The Daily Item, Sunbury, PA

The Danville News

February 12, 2014

Judge Drug treatment courts effective, necessary

— BLOOMSBURG — Treatment courts are an outside-the-box approach to criminal justice, according to Columbia-Montour Counties President Judge Thomas James Jr.

About 36 people from both counties are enrolled in DUI and drug treatment court programs.

“Our goal was 25 and we’re up to 35 or 36 and growing,” he said.

Two people from Montour County are expected to graduate from drug treatment court in a few months.“Just about everybody has a friend, a child or a relative or knows somebody who has become addicted. It saves taxpayers a ton of money and the people who are involved become productive citizens instead of being a drag on society,” the judge said of treatment courts.

While the drug problem has

been severe for some time in the area, James said “it’s really a societal problem — the justice system is stretched to the limit by dealing with the drug situation many more components than criminal justice with people being addicted. There are medical and mental health issues, the breakdown of the family, problems if they are unemployed or wards of the state — the cost to society is unbelievable,” he said.

Columbia County started its drug treatment court before Montour County’s began. Drug court has been in effect for three years.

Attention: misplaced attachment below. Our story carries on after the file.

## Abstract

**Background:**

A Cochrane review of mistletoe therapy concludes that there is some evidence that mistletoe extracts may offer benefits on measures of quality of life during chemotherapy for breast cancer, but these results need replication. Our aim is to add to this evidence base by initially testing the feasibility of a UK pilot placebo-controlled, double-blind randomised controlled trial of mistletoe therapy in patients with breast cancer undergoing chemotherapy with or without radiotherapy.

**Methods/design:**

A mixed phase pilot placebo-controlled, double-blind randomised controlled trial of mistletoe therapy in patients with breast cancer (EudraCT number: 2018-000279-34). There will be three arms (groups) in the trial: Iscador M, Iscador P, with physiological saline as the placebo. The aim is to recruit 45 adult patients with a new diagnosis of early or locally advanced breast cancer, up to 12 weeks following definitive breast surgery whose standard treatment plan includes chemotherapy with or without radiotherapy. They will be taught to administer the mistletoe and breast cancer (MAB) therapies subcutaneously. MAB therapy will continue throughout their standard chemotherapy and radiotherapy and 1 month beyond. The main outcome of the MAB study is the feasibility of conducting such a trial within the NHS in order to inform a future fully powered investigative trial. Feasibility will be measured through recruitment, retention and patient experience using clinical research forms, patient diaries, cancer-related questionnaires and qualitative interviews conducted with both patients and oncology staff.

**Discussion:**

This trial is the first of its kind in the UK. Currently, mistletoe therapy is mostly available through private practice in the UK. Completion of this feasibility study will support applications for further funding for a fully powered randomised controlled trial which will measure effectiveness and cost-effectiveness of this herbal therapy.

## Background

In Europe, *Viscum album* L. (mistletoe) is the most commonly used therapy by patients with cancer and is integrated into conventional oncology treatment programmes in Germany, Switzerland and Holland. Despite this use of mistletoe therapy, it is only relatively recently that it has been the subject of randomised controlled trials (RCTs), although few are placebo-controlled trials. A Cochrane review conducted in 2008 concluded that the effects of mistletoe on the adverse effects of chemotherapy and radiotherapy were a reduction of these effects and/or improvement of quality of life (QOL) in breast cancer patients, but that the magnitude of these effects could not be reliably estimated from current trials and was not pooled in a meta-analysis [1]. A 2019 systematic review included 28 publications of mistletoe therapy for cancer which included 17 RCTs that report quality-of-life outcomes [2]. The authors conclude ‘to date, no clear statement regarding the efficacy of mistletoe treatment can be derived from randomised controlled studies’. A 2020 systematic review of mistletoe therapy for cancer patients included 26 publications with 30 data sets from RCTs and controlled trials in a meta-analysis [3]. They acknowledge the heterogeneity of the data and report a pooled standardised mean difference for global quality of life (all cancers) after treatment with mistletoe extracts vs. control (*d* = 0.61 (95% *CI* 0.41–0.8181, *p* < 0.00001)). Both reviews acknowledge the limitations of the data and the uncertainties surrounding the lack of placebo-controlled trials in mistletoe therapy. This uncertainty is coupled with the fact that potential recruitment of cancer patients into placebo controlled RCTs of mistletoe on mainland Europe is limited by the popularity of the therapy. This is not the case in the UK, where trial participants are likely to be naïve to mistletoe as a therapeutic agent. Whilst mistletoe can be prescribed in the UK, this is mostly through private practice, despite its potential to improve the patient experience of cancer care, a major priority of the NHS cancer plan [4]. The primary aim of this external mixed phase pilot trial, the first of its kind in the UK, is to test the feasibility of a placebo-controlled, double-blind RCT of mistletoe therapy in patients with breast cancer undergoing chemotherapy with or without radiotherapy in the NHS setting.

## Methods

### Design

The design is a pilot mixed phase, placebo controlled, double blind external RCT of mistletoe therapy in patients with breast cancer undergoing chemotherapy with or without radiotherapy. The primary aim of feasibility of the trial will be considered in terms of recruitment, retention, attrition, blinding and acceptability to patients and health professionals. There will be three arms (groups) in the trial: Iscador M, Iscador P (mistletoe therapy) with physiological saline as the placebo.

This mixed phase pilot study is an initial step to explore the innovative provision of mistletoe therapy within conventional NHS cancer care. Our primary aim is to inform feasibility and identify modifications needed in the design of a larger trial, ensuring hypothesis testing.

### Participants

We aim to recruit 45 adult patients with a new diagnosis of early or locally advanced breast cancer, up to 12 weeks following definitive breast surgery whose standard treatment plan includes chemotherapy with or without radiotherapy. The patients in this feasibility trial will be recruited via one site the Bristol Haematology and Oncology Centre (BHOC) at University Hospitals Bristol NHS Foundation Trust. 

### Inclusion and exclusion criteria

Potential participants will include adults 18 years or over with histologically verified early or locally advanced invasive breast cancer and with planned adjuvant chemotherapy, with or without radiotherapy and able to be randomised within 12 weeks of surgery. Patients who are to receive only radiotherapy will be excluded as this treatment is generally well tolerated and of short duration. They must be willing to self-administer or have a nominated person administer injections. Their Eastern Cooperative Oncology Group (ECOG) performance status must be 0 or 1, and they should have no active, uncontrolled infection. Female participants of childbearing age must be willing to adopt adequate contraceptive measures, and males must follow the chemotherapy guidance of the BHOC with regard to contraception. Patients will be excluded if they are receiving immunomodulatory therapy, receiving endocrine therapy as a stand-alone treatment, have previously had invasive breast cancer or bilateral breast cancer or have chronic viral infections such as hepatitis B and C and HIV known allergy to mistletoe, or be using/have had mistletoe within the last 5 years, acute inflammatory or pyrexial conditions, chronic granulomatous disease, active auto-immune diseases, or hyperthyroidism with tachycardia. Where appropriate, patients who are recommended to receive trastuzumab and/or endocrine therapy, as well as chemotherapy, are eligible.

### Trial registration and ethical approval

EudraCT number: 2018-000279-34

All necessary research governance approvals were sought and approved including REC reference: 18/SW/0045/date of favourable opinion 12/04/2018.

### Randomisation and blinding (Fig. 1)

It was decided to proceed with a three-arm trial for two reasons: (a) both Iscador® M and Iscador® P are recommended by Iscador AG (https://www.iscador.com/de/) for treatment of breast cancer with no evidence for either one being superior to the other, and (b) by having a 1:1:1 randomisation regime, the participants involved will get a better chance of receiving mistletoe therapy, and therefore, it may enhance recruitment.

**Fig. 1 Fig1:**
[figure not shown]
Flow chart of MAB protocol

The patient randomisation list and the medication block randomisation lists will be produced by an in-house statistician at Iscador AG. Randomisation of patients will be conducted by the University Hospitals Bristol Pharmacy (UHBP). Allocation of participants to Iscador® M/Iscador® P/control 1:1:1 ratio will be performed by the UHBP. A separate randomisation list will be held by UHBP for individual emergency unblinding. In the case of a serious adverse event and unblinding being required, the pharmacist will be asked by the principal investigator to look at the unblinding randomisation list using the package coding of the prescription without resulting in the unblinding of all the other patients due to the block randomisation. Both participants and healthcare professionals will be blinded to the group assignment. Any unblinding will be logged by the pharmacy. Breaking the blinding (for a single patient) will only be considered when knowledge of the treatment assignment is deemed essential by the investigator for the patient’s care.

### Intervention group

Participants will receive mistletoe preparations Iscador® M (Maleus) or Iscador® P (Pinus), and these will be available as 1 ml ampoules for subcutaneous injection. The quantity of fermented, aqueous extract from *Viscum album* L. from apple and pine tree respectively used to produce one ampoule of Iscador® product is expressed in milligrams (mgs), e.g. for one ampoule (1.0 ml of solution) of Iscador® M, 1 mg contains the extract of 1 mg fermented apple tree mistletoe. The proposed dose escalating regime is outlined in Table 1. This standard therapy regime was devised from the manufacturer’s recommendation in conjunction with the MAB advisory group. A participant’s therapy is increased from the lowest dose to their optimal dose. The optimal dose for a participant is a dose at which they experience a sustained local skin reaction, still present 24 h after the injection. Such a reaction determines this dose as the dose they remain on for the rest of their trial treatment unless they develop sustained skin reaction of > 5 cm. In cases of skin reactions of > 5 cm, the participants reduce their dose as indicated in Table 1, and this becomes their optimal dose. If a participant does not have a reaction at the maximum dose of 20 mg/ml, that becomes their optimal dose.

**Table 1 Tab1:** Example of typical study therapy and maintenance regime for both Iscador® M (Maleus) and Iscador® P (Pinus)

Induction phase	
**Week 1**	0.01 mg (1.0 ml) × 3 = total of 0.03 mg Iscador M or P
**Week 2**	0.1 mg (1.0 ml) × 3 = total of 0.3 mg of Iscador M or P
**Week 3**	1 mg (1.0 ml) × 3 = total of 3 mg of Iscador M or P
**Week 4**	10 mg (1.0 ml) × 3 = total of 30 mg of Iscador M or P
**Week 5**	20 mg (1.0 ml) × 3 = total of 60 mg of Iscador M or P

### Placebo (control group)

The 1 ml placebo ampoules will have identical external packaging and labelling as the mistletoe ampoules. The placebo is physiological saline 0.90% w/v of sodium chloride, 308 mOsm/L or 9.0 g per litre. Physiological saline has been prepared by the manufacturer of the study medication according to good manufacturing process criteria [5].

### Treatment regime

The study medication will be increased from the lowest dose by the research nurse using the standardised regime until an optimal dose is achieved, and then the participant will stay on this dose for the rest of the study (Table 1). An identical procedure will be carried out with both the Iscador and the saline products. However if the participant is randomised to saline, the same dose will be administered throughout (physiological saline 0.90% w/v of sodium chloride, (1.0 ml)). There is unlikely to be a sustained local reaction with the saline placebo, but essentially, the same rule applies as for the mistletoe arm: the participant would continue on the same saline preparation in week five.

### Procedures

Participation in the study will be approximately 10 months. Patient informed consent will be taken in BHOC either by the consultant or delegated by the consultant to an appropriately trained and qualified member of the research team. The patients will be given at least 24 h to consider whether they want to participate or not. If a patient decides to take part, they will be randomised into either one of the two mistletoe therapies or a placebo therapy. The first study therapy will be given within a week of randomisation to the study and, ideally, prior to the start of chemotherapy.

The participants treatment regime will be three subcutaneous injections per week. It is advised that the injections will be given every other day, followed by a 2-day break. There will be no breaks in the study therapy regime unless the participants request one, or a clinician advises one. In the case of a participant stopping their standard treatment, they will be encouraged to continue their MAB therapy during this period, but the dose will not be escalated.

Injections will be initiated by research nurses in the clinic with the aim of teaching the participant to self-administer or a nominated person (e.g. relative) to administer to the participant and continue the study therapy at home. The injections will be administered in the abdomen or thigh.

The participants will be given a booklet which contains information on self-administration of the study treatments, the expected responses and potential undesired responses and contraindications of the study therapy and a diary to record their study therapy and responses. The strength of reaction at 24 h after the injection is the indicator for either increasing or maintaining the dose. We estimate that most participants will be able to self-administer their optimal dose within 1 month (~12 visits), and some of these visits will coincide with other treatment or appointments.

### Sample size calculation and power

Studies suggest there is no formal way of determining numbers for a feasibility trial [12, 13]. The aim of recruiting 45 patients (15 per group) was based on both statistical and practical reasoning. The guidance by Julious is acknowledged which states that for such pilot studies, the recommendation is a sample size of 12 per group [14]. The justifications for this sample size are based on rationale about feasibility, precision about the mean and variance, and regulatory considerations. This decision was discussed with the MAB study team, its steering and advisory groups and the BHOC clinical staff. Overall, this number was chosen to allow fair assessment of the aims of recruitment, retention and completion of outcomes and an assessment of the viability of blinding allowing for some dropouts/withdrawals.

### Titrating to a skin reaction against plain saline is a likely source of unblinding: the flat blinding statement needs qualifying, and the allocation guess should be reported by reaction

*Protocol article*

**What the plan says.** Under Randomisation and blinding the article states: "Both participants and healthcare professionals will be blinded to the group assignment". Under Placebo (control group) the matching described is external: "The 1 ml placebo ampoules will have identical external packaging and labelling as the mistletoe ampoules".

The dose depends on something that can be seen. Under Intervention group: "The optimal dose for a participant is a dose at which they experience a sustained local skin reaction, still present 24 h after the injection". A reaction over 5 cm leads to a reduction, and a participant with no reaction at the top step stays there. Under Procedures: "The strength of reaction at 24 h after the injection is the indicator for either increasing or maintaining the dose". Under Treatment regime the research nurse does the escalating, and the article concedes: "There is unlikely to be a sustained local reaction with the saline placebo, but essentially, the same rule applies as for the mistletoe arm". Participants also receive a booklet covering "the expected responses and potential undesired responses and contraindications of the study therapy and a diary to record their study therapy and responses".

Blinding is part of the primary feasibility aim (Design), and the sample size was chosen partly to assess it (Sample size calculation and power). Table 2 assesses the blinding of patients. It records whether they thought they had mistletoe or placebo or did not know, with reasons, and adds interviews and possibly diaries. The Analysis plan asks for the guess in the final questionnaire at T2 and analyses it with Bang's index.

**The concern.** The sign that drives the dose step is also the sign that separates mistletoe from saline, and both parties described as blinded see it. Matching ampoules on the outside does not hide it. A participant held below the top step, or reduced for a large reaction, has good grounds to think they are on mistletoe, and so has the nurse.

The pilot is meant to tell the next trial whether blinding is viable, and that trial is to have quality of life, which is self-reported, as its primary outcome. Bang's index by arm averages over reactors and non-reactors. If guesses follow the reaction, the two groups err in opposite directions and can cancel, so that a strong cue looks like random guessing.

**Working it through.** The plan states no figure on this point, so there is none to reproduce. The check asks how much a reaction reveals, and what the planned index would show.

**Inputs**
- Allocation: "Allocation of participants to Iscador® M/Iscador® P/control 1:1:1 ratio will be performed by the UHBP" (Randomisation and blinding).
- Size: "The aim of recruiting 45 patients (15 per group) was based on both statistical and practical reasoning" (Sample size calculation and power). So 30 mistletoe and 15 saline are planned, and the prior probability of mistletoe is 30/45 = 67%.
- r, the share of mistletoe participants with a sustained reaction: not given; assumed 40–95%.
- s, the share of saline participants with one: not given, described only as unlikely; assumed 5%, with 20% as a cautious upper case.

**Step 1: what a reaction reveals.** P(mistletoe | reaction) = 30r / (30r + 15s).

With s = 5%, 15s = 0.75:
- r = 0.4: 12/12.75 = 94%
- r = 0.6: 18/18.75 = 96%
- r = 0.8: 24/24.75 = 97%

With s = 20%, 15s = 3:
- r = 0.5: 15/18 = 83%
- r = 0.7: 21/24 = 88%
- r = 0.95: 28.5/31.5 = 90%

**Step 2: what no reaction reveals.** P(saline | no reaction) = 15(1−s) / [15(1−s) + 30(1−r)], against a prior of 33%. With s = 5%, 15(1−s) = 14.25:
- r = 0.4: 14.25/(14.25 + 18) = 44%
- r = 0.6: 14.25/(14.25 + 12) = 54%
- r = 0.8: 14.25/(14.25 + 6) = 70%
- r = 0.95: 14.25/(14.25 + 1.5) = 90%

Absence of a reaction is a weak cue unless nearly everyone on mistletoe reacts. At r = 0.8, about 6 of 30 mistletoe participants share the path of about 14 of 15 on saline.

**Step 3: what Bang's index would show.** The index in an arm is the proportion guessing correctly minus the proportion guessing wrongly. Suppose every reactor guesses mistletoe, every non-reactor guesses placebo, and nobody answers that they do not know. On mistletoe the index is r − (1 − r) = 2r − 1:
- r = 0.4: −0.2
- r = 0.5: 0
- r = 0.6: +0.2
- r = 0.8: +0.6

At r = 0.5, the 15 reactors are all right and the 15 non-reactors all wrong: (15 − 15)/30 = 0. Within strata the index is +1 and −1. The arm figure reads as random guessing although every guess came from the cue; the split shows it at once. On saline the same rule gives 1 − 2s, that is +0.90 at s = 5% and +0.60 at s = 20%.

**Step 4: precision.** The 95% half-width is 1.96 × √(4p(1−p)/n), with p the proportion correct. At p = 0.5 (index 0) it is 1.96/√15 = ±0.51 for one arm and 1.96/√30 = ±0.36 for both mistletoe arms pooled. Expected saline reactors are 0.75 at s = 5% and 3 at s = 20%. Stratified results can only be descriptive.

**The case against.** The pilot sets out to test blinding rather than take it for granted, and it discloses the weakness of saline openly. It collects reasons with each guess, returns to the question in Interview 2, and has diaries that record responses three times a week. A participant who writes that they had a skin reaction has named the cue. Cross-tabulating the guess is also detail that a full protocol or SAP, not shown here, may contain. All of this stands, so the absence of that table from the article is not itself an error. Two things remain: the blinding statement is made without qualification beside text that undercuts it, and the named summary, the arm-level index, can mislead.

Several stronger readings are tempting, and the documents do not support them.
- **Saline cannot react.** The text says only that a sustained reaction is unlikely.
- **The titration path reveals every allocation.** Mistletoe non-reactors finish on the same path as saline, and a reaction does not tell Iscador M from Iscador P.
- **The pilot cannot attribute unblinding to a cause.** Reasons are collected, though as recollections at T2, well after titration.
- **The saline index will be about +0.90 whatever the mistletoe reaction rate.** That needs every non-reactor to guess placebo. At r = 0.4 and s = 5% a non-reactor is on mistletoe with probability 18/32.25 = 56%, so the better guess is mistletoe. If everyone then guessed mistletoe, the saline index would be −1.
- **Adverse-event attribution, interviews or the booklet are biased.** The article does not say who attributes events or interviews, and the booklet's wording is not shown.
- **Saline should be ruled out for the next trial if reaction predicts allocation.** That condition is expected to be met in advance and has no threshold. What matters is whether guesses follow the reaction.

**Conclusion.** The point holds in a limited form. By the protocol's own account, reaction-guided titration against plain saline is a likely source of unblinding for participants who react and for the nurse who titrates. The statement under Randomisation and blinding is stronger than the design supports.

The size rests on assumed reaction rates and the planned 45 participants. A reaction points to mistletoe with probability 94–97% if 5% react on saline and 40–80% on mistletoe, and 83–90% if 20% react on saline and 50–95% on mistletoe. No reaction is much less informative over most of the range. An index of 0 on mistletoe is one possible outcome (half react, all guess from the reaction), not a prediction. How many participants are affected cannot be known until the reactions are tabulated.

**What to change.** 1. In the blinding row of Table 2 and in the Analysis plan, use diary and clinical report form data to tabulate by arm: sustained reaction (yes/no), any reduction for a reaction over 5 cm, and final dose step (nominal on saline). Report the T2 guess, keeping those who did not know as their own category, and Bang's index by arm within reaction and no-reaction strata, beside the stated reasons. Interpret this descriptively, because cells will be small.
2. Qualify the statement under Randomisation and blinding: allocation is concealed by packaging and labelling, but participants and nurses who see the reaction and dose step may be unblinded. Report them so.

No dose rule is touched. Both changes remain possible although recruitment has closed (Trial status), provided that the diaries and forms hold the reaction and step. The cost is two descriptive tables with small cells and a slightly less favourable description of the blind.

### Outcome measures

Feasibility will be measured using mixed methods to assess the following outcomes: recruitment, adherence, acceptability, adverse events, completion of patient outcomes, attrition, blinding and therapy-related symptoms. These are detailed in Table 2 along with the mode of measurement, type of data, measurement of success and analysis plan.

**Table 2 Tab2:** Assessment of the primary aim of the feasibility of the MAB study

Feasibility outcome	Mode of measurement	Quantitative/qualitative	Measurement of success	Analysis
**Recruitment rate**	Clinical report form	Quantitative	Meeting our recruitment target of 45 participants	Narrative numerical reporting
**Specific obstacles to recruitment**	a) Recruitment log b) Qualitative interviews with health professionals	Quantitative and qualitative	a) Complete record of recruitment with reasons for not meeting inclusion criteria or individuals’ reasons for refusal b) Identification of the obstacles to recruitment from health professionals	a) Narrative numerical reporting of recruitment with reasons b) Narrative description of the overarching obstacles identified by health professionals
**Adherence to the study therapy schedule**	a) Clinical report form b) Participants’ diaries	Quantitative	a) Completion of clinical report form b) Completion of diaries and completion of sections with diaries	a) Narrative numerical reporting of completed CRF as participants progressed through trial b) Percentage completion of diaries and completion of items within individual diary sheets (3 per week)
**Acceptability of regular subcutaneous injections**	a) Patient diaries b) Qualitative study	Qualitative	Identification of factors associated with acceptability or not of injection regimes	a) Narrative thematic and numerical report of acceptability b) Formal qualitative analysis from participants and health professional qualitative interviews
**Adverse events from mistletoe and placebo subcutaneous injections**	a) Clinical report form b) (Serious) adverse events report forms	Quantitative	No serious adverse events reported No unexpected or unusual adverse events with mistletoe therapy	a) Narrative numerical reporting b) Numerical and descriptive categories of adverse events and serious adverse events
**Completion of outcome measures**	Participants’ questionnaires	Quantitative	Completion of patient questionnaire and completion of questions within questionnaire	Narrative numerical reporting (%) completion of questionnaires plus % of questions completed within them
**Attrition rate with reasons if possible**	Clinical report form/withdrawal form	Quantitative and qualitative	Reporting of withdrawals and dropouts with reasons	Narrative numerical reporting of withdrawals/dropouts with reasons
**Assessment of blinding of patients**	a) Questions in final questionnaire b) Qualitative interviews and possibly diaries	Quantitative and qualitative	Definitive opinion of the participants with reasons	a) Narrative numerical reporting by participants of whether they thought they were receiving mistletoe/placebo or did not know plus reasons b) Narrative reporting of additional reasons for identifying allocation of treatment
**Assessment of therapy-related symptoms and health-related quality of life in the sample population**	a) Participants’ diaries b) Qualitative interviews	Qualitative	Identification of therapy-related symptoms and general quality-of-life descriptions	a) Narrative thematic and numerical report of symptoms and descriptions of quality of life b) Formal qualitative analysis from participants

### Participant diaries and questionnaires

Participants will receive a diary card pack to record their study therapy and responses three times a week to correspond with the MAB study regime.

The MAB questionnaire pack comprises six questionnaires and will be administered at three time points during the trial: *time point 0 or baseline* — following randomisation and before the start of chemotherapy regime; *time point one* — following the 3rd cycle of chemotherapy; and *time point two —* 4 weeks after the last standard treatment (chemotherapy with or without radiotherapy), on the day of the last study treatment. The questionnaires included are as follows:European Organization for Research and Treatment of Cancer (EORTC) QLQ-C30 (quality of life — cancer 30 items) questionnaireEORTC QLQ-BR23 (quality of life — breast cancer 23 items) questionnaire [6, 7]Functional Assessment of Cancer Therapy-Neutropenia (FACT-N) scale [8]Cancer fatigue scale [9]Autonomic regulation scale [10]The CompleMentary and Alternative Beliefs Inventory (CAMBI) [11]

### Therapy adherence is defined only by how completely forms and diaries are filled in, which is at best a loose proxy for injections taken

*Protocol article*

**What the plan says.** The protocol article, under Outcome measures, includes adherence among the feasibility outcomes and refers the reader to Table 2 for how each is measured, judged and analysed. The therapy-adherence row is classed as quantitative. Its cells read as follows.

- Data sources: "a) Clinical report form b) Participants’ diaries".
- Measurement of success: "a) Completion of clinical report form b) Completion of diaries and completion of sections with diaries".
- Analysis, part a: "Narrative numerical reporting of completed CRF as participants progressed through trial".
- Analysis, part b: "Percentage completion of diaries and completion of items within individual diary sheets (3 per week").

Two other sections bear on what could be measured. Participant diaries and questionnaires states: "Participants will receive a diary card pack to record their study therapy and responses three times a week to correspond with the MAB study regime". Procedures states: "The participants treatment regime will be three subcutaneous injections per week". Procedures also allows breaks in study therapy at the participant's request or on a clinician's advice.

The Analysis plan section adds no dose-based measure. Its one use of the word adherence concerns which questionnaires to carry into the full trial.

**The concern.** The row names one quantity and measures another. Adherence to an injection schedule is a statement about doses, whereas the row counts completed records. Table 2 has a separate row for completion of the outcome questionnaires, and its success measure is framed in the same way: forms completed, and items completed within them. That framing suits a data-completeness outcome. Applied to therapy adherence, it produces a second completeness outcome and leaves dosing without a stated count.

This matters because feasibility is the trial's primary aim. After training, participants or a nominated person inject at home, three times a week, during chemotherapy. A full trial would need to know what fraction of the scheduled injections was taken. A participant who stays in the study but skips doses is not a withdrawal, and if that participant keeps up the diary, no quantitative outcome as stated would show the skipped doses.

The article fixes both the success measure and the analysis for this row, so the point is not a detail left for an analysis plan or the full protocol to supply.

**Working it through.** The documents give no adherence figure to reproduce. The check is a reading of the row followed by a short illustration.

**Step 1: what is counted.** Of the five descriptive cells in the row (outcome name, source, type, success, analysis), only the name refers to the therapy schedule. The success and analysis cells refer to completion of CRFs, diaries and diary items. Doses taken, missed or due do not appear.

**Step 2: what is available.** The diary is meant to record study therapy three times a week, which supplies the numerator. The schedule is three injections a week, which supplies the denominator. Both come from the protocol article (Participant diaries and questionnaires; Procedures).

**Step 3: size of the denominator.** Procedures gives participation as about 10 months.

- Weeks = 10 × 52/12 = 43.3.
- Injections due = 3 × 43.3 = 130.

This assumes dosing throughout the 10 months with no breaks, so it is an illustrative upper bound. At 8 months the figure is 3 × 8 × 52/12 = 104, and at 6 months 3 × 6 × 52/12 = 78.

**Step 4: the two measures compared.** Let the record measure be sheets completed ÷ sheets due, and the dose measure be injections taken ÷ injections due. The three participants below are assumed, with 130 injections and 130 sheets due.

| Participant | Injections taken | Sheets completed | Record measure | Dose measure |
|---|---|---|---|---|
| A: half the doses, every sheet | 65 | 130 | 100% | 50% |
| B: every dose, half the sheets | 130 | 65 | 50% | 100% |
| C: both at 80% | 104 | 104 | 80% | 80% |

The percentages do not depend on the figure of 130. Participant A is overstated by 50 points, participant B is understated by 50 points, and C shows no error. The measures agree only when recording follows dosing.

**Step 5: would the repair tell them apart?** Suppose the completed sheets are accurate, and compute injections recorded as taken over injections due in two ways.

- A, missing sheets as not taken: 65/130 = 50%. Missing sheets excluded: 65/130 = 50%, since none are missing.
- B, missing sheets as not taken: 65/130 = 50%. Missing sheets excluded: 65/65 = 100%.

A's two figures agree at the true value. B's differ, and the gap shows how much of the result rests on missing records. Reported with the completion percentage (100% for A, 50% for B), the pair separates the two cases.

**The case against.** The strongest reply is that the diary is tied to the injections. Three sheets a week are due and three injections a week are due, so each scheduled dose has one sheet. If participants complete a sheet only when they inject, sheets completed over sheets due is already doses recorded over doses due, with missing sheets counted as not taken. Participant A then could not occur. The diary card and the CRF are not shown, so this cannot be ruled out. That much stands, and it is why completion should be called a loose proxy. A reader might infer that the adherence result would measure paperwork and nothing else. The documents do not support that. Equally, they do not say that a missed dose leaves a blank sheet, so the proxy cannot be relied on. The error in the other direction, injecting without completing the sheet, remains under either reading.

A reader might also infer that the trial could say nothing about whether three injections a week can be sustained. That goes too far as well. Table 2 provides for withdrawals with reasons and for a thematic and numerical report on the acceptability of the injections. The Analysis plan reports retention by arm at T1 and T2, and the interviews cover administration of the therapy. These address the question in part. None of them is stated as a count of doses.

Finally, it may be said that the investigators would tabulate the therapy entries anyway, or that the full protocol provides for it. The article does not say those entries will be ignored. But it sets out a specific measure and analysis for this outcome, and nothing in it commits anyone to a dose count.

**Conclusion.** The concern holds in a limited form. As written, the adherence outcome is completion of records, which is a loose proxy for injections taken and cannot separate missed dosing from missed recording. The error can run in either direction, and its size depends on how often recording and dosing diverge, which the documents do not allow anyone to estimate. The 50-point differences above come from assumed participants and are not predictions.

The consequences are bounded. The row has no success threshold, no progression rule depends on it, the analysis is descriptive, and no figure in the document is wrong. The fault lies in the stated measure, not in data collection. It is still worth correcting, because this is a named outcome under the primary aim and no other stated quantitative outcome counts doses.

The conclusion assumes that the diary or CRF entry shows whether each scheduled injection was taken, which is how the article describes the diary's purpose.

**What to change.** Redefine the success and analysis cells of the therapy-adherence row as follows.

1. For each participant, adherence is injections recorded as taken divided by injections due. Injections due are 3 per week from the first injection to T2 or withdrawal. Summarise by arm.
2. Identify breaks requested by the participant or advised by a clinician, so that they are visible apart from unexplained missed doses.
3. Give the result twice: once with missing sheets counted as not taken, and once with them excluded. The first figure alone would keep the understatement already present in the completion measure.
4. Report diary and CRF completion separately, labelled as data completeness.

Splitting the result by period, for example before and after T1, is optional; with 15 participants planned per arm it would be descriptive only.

Montour County District Attorney Rebecca Warren reviews information about drug court candidates and speaks with their attorneys. “A lot of defendants are reluctant to apply because they don’t want to be under such intensive supervision,” she said. “Some would rather go to jail because it’s easier. Drug court attempts to help them get clean and stay clean,” she said.

Drug court’s first graduate was a “star student who had a child while she was in the program, graduated from the program and was carrying a 3.7 average at Bloomsburg University,” James said.

“She’s a real spokesperson for the program,” he said of the Columbia County mother of two.

Another drug court graduate, also from Columbia County, graduated first in his class at Triangle Tech and is doing really well, according to the judge.

James said treatment court helps addicts become productive citizens and gives them tools so they don’t relapse into addiction.

Drug court participants spend the first 14 days in jail and then are on electronic monitoring for about 32 months.

After that, they have to report daily to probation, get jobs, earn their high school equivalency diploma if they didn’t graduate from high school and attend AA meetings five times a week. They also have to go to counseling on a regular basis and submit to random drug or alcohol tests.

If they slip, they enter a rehabilitation center.

“Some are better than others with the most success with those who have strong family support systems,” James said. Others succeed through social service agencies. “There is one minister in Berwick particularly devoted to helping people with addiction,” he said.

The program also cuts down on repeat offenders. “It costs $2,000 to $3,000 a month to house someone in jail. If he or she has a mandatory minimum of one year, to keep him or her on electronic monitoring and with all these treatment options and on a short leash, it can save $24,000 to $36,000 a year — that’s gigantic,” he said.

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